Field Measurements of the Propagation Speed of Fracture Through a Weak Snowpack Layer

Field Measurements of the Propagation Speed of Fracture Through a Weak Snowpack Layer

Seismic measurement of snow fracture

Seismic measurement of the propagation speed of a fracture through a weak snowpack layer

Ben Johnson[1], Bruce Jamieson1,[2], and Robert R. Stewart2


Weak layers in the snowpack can fail, often resulting in a snow fracture and possibly resulting in an avalanche. Occasionally, these weak layer fractures are triggered on horizontal terrain and propagate into steep terrain to release an avalanche. Avalanches released in this type of manner are considered remotely triggered avalanches. A new field technique has been developed using geophones to measure the speed of a propagating fracture through horizontal terrain. We used six geophones placed approximately 5 m apart and artificially triggered a fracture in a weaker layer. During the winter of 1999/2000, a fracture was measured propagating at 19.9 m/s.


Weak layer fractures on horizontal terrain are widely observed by professionals who work in snow related industries and by winter recreationists. Typically, a person on foot, snowshoes, skis or oversnow machine initiates a fracture in a weak snowpack layer, usually with a thickness of 10 to 100 mm. Downward displacement of the snow surface is often noticeable. This fracture propagates outwards from the trigger point, producing a distinctive “whumpf” sound. Although the terms firn quake and settlement have been used for the phenomenon, we prefer the onomatopoeic term whumpf. The term firn quake is not well suited to seasonal snow and settlement is best restricted to the gradual compaction of snow layers due to gravity and granular metamorphism.

Often, a vertical perimeter crack extends from the edge of the weak layer fracture through the overlying slab and can be observed on the surface of the snow (Figure 1). In this case, collapse of the failed weak layer is obvious, with a displacement of the snow surface. There have been several observations of these events (DenHartog, 1982; Truman, 1973; Bohren and Beschta, 1974; and Benson, 1962) but no measurements. Bohren and Beschta observed a wave-like pattern on the surface of the snow. They estimated a speed of 6 m/s and concluded that it was not a compression or shear wave. They also noted a downward displacement of approximately 2.5 cm after the wave had passed a point. Benson reported the collapse of a softer snow layer that propagated outwards from the initial location of collapse, but made no estimate of speed or extent of propagation. DenHartog reported a firn quake where a collapse of a weaker snowpack layer propagated from the source. The propagation traveled at least 5 km, with the fracture traveling slightly slower then the speed of sound in air.

Figure 1. Photograph of a weak layer after a whumpf has occurred. This whumpf was triggered approximately 8 m to the left of the area photographed. The left side of the photo shows the fractured weak layer that has collapsed. The weak layer on the right side has not fractured. A crack extends vertically between the fractured and unfractured portions of the weak layer. This crack can be seen on the surface, marking the perimeter of the failed weak layer region.

Reports of weaker snowpack layers fracturing and collapsing downward during a whumpf has lead to the development of an experiment, using standard geophysical equipment, to measure the actual speed of these propagation fractures. Information about the characteristics of both the weak layer in the snowpack and the slab overlying this weak layer were gathered concurrently.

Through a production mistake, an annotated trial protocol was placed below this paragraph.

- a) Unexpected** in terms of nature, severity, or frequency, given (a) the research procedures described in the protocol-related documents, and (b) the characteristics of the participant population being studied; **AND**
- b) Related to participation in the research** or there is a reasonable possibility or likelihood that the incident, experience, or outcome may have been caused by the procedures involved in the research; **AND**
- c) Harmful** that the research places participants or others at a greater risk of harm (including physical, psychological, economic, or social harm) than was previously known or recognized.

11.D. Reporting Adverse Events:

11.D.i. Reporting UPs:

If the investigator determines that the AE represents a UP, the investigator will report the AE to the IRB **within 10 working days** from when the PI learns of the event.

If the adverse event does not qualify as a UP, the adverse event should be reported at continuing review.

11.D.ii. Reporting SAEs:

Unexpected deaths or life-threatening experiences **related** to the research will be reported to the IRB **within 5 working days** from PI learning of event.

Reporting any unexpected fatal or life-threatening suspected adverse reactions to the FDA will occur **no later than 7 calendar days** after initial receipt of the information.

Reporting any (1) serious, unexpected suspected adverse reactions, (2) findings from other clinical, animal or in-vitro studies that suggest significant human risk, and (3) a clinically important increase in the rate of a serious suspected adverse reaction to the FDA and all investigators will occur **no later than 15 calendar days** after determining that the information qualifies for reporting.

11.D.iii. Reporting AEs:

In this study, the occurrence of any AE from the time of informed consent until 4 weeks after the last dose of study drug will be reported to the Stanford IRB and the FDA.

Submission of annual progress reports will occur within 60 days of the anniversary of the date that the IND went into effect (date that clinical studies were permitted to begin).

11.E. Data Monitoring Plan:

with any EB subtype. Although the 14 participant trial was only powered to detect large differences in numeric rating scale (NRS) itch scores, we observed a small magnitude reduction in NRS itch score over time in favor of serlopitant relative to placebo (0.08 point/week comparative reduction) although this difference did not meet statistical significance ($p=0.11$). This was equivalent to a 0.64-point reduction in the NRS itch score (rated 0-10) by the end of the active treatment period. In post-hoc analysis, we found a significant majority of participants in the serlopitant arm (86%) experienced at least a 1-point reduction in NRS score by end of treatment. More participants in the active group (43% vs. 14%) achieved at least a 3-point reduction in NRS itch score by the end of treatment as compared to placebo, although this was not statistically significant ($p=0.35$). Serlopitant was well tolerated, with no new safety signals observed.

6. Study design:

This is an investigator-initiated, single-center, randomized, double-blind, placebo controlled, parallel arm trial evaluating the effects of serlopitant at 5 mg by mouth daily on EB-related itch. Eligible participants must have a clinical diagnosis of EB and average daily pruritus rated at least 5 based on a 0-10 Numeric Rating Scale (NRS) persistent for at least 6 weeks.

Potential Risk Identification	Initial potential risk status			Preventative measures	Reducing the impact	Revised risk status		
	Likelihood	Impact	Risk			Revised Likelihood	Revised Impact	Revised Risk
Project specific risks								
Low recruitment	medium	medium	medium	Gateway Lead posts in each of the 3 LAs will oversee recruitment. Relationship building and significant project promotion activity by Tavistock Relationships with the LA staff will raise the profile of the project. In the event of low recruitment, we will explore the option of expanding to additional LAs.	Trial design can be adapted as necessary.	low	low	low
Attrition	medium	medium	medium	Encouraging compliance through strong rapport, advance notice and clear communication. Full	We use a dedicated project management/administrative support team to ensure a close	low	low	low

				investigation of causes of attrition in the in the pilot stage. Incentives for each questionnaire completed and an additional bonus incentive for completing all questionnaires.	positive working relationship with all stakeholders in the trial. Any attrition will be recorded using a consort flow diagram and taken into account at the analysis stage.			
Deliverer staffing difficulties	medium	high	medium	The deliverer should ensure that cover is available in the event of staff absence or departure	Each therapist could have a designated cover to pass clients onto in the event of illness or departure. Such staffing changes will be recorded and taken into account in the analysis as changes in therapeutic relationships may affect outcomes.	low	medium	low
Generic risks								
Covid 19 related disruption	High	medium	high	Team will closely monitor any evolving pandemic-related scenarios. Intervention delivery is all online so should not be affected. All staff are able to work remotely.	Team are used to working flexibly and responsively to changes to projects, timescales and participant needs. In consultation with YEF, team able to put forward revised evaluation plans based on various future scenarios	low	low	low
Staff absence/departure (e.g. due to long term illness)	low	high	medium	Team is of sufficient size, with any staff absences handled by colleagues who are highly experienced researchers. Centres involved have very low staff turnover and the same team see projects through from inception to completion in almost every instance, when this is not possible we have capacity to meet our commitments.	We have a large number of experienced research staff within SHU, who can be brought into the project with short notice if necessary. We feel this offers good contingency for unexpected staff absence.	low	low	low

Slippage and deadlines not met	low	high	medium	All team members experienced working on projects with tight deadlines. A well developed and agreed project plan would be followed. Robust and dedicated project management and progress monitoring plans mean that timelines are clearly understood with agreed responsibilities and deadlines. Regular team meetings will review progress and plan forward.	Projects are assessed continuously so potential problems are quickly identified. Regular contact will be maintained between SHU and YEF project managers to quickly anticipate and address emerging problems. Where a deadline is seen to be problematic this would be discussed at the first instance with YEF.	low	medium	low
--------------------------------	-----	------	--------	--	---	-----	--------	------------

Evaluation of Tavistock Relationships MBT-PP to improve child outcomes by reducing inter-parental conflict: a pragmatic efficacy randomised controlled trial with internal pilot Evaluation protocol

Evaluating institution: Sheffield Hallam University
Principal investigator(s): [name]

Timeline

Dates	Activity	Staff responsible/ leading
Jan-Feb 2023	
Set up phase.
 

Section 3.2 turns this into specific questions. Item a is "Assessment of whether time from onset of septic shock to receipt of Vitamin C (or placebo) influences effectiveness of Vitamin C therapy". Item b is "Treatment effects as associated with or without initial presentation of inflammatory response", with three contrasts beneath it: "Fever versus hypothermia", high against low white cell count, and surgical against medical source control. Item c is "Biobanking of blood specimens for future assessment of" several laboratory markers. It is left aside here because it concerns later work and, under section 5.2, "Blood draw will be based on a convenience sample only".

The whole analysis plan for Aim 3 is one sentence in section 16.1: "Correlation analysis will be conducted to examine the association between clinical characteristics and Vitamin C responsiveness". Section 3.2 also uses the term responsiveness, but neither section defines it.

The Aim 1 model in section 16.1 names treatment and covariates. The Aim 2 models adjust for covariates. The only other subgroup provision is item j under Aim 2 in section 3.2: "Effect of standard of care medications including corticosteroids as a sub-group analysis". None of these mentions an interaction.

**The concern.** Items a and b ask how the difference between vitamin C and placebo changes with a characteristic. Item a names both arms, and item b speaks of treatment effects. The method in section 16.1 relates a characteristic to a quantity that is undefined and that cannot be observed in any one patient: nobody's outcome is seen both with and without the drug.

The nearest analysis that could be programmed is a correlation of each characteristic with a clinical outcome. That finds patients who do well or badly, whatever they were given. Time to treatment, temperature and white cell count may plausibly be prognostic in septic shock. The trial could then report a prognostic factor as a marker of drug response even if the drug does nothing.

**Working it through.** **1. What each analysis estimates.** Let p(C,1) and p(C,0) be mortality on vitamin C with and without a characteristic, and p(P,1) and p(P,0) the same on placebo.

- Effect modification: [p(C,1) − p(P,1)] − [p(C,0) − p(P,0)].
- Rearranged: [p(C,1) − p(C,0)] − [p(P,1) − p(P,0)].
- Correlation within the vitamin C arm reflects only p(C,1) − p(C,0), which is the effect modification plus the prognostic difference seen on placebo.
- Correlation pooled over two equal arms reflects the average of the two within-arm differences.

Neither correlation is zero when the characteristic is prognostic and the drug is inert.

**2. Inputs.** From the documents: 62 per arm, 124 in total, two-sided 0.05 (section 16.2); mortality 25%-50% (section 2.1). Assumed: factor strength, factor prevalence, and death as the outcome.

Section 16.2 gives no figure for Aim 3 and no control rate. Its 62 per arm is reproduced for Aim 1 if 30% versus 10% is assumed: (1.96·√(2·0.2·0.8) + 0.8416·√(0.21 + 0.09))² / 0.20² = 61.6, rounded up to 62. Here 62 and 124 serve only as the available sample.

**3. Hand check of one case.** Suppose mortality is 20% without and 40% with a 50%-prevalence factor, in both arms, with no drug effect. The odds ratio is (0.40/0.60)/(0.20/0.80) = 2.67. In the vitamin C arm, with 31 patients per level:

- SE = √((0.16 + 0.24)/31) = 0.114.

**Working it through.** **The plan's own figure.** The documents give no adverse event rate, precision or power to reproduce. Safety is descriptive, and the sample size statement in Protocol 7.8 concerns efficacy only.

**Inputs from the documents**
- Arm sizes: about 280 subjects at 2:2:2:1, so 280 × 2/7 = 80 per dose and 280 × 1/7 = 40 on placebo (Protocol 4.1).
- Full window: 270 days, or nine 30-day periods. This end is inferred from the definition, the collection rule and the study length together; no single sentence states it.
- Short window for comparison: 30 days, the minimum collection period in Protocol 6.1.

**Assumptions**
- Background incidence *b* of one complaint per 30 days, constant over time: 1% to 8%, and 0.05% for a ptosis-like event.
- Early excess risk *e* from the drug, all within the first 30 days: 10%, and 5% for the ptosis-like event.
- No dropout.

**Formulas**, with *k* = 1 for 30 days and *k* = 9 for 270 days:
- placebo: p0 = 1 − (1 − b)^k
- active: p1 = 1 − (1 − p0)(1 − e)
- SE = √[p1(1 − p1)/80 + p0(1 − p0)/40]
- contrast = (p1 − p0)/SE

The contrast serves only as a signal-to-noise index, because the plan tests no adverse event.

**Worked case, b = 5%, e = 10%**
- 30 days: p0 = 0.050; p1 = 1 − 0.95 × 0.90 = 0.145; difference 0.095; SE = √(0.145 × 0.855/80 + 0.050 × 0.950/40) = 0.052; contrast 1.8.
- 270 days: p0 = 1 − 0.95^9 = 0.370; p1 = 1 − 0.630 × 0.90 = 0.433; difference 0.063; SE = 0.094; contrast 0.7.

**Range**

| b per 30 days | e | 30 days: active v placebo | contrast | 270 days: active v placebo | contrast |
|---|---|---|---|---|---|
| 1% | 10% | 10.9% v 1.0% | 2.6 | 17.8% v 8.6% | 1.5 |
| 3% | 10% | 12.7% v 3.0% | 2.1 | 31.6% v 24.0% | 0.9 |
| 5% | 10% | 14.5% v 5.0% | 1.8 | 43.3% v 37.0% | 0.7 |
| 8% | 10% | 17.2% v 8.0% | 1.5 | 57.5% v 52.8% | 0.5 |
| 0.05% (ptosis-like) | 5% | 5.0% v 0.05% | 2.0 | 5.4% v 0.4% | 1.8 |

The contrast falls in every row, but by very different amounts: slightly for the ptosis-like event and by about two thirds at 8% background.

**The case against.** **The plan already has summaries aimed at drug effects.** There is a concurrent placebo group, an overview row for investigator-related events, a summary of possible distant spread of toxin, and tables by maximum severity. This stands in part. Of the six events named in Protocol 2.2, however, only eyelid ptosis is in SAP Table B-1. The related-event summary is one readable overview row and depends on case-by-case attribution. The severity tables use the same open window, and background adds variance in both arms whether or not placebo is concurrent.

On 19 February 2000, the authors, along with several staff from the University of Calgary Applied Snow and Avalanche Research Group, successfully triggered and measured the speed of a propagating fracture in a buried weak snowpack layer (Figure 2). The experiment took place in Banff National Park, Alberta, Canada. Several days prior to the experiment, whumpfs were occurring on a widespread basis in this area. Upon arriving, this was confirmed by triggering several whumpfs while walking on snowshoes through several open meadows. This experiment was carried out for several days with eight attempts made before the equipment setup coincided with the artificial triggering of a whumpf. The extent of propagation can often be detected by observing downward displacement of the snow surface, locating perimeter cracks, and/or the movements of trees and bushes that protrude through the snow surface.

Figure 2. Experiment site showing the location of the geophone string, geophone recorder and spot where a whumpf was successfully triggered.

At an undisturbed site a string of six geophones were laid in a line spaced approximated six metres apart, across the site on the surface of the snow. These were connected to a Bison 9000 Series Digital Seismograph, sampling at 2000 Hertz with 0db gain (Figure 3). Positioning the geophones without disturbing the site required walking around the perimeter of the meadow and then the geophones were pulled across the meadow with a load bearing rope. Using the rope, the geophones were placed as close to vertical as possible. Once setup was complete, the Bison recorder was triggered manually. It was capable of a record length of 20 seconds using six channels at 2000 samples per channel per second. After the recorder was triggered, a person on snowshoes loaded the snowpack near one end of the geophone string by walking in a small area. A whumpf was triggered, and each geophone recorded displacement in the vertical direction as the fracture propagated beneath. Figure 4 shows a schematic of the experiment. The distances from the trigger point to each geophone were measured. The trace (Figure 5) clearly shows when the fracture propagated beneath geophones six, five, and three. The fourth geophone was malfunctioning. The trace also indicates that the propagating fracture did not reach Geophones 1 and 2 (the farthest two from the source). This indicates that the fracture propagated between 12.7 and 17.4 meters. With this information, the speed of the fracture was calculated at 19.9 m/s between the fifth and third geophones. Table 1 shows the distance between the trigger and each geophone, and the arrival time of surface displacement associated with fracture of the weak layer.